A definition of “biblioklept,” from William S. Walsh’s strange and wonderful 1909 ‘cyclopedia, Handy-book of Literary Curiosities:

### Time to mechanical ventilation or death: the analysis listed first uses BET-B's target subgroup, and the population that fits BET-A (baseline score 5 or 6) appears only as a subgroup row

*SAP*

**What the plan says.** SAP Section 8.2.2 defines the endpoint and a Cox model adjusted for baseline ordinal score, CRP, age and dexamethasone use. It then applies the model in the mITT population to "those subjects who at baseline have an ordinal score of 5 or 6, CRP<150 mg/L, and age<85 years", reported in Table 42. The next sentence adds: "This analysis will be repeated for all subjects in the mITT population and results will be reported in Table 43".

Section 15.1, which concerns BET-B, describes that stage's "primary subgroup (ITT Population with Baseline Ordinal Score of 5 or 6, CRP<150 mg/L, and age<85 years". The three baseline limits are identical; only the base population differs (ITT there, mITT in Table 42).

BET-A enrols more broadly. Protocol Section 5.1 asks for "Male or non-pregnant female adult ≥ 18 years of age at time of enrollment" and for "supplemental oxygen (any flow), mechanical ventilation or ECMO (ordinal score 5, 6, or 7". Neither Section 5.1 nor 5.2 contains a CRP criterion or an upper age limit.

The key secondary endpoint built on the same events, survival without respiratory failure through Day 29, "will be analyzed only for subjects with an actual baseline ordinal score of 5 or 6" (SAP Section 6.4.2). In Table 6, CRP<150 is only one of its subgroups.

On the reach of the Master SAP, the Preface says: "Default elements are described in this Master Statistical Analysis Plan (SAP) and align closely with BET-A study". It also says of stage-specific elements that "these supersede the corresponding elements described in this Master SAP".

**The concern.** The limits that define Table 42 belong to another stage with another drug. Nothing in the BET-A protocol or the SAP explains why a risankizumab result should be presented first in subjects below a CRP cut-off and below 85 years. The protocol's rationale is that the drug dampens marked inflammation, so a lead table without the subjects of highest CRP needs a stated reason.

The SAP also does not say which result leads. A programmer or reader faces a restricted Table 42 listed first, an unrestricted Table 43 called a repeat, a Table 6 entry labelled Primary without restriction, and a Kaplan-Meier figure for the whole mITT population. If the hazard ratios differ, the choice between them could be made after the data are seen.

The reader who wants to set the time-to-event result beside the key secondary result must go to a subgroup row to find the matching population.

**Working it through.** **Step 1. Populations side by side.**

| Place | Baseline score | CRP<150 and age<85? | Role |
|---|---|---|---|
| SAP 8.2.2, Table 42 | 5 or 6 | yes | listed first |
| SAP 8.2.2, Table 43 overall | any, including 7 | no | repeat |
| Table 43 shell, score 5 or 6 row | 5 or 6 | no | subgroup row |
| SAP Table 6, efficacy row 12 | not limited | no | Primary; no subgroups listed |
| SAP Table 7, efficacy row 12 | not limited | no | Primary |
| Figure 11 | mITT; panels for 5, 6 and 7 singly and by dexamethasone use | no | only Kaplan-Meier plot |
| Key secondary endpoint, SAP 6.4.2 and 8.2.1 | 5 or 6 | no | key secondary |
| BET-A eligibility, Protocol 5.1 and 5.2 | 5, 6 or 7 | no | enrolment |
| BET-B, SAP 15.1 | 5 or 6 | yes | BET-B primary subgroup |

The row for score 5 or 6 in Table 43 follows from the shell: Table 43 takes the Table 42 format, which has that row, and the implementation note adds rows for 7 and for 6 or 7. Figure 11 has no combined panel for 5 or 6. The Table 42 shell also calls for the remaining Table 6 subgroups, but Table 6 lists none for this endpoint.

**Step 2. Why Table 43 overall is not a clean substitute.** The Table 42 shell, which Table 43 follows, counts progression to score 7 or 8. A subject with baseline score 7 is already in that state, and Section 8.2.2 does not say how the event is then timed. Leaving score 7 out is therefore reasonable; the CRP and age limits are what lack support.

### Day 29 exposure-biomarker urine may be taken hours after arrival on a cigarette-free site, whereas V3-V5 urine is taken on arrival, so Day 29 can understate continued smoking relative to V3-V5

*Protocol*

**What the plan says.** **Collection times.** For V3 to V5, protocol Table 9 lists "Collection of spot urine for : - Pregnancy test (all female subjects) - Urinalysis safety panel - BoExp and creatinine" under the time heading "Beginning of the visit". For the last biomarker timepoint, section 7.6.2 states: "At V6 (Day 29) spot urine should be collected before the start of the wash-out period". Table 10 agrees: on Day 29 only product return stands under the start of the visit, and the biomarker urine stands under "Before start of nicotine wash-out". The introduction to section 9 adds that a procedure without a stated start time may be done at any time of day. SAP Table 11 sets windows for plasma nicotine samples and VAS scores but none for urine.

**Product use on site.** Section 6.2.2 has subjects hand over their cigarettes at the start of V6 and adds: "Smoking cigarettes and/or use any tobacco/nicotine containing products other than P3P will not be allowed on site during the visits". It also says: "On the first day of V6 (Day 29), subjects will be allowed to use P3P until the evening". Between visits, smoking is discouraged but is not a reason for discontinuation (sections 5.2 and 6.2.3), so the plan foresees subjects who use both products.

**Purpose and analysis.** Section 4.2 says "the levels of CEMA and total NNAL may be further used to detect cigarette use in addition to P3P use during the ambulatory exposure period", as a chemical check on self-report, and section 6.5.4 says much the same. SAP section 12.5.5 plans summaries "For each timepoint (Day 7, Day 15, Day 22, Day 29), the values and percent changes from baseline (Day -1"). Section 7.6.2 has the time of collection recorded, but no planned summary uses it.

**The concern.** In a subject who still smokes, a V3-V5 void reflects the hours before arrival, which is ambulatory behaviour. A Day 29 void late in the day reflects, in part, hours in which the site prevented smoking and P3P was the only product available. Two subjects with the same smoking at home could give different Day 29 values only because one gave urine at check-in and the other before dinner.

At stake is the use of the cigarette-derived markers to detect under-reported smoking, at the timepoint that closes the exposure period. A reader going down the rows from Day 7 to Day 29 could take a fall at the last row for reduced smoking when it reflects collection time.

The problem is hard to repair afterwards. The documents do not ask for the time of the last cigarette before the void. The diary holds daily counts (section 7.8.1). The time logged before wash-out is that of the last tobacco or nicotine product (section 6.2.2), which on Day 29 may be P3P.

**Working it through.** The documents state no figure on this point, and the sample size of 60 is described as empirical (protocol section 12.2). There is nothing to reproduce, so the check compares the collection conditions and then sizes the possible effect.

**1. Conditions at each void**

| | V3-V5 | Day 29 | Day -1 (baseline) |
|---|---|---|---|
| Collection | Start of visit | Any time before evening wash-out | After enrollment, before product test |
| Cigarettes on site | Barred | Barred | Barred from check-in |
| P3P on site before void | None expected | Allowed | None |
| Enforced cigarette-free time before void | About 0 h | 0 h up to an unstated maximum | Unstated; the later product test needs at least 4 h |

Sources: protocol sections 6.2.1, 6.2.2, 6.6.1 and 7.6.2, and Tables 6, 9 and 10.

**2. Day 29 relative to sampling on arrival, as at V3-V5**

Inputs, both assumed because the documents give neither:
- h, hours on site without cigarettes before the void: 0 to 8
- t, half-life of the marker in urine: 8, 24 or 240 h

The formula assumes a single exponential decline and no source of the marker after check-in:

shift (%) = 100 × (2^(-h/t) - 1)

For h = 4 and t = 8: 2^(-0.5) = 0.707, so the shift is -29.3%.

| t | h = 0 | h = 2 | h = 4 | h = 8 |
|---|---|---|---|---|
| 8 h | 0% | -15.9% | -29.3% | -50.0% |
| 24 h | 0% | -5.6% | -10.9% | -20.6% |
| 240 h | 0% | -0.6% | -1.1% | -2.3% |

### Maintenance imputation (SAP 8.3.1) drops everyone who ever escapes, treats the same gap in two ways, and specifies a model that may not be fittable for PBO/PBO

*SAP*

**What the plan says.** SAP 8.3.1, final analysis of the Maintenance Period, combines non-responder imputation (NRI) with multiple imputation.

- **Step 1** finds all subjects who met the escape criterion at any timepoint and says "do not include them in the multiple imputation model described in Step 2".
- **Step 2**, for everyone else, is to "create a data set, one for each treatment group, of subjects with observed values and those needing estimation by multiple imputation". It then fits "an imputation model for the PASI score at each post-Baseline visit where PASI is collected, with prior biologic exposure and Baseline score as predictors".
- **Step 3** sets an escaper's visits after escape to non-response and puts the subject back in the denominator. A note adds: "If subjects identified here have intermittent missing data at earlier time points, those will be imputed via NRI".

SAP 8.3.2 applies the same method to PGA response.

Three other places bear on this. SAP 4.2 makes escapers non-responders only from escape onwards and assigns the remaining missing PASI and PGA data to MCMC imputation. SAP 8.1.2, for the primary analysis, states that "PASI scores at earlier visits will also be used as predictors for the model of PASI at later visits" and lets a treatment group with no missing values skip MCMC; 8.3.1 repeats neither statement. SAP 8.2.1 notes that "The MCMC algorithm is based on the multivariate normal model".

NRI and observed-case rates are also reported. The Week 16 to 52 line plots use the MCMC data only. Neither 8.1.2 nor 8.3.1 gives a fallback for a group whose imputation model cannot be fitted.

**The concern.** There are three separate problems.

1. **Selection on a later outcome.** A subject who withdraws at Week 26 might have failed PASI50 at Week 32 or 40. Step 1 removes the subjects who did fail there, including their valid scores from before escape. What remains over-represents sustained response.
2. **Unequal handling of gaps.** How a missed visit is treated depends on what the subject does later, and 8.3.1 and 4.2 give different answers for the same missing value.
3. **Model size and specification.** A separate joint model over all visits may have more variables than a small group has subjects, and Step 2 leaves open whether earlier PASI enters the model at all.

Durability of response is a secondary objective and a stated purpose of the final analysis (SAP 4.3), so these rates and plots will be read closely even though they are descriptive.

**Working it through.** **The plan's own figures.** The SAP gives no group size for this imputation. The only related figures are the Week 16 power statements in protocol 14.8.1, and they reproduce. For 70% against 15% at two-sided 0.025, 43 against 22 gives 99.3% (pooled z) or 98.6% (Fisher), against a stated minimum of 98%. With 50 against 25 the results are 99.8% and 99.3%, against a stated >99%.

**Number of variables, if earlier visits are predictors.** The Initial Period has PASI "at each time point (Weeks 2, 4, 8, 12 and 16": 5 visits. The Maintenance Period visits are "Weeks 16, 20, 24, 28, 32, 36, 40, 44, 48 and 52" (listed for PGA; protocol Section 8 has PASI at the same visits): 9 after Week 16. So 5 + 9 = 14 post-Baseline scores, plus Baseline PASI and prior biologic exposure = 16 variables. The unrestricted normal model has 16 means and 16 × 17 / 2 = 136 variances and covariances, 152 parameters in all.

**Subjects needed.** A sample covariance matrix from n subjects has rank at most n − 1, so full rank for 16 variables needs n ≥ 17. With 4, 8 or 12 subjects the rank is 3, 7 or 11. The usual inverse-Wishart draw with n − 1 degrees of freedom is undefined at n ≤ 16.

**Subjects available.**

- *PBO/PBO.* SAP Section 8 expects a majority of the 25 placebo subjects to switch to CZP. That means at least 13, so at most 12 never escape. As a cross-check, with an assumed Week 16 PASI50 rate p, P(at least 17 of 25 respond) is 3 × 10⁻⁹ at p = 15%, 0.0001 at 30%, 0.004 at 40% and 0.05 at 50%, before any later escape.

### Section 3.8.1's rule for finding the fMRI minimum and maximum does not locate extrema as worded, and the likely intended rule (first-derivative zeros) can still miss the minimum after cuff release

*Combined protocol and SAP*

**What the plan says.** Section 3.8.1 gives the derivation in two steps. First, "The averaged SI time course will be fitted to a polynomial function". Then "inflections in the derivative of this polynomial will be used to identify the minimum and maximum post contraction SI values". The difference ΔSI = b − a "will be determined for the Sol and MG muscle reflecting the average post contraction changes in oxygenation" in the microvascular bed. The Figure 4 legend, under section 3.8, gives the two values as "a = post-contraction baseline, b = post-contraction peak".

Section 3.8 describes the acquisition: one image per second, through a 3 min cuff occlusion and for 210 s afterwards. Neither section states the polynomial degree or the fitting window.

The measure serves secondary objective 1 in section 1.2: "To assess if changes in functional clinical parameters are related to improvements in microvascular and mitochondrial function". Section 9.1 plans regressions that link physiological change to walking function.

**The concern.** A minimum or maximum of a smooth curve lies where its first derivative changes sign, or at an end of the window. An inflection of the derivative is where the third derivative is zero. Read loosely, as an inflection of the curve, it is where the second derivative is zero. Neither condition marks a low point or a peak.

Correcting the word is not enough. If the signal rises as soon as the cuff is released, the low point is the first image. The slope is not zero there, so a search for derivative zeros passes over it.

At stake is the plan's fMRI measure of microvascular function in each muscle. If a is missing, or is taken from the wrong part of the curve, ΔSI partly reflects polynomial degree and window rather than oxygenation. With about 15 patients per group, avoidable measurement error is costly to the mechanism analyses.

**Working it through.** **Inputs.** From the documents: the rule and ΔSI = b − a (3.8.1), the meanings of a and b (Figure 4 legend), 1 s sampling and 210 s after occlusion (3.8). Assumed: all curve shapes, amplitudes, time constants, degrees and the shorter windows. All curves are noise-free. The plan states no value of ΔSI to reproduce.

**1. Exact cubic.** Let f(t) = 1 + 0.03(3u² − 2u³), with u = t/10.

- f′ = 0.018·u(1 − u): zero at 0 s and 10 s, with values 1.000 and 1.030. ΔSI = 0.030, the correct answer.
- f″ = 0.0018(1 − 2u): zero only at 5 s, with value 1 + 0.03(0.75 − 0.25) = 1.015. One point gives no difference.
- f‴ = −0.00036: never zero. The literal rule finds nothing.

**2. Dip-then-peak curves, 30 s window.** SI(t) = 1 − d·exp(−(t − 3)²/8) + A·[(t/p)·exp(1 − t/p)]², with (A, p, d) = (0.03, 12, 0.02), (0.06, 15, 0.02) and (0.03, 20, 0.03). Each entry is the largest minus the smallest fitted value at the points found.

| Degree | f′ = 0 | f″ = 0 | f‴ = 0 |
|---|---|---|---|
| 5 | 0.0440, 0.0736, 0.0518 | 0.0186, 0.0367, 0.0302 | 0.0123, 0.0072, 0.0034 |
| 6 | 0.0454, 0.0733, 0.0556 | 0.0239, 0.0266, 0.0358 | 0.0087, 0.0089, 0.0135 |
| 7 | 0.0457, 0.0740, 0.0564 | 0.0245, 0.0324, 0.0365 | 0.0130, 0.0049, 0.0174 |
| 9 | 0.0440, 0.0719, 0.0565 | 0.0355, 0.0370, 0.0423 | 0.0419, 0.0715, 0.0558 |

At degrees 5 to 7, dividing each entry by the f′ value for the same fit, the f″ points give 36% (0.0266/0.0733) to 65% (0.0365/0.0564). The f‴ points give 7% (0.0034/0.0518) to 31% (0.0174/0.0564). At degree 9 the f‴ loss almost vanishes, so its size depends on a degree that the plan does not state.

Biblioklept, a modern euphemism which softens the ugly word book-thief by shrouding it in the mystery of the Greek language. So the French say, not voleur, but chipeiir de livres. The true bibliomaniac cannot help feeling a tenderness for his pet fad, even when carried to regrettable excesses. Perhaps he has often felt his own fingers tingle in view of a rare de Grolier, a unique Elzevir, he knows the strength of the temptation, he estimates rightly his own weakness; perhaps, if he carries self-analysis to the unflattering point which it rarely reaches, save in the sincerest and finest spirits, he recognizes that his power of resistance is supplied not by virtue, but by fear,—fear of ilie police and of Mrs. Grundy. In his inner soul he admires the daring which risks all for the sake of a great passion. When a famous book-collector was exhibiting his treasures to the Duke of Sussex, Queen Victoria’s uncle, he apologized to his royal highness for having to unlock each case. ‘• Oh, quite right, quite right,” was the reassuring reply: “to tell the truth, I’m a terrible thief.” There are not many of us who are so honest. Nevertheless, the epidemic form which bibliokleptomania has assumed is recognized in the motto which school-boys affix to their books, warning honest friends not to steal them. ” Honest may, of course, be a fine bit of sarcasm. But one prefers to look upon it as indicating a subtle juvenile prescience that the most honest and the most friendly will steal books, as the most honest will cheat their dearest friends in a matter of horseflesh.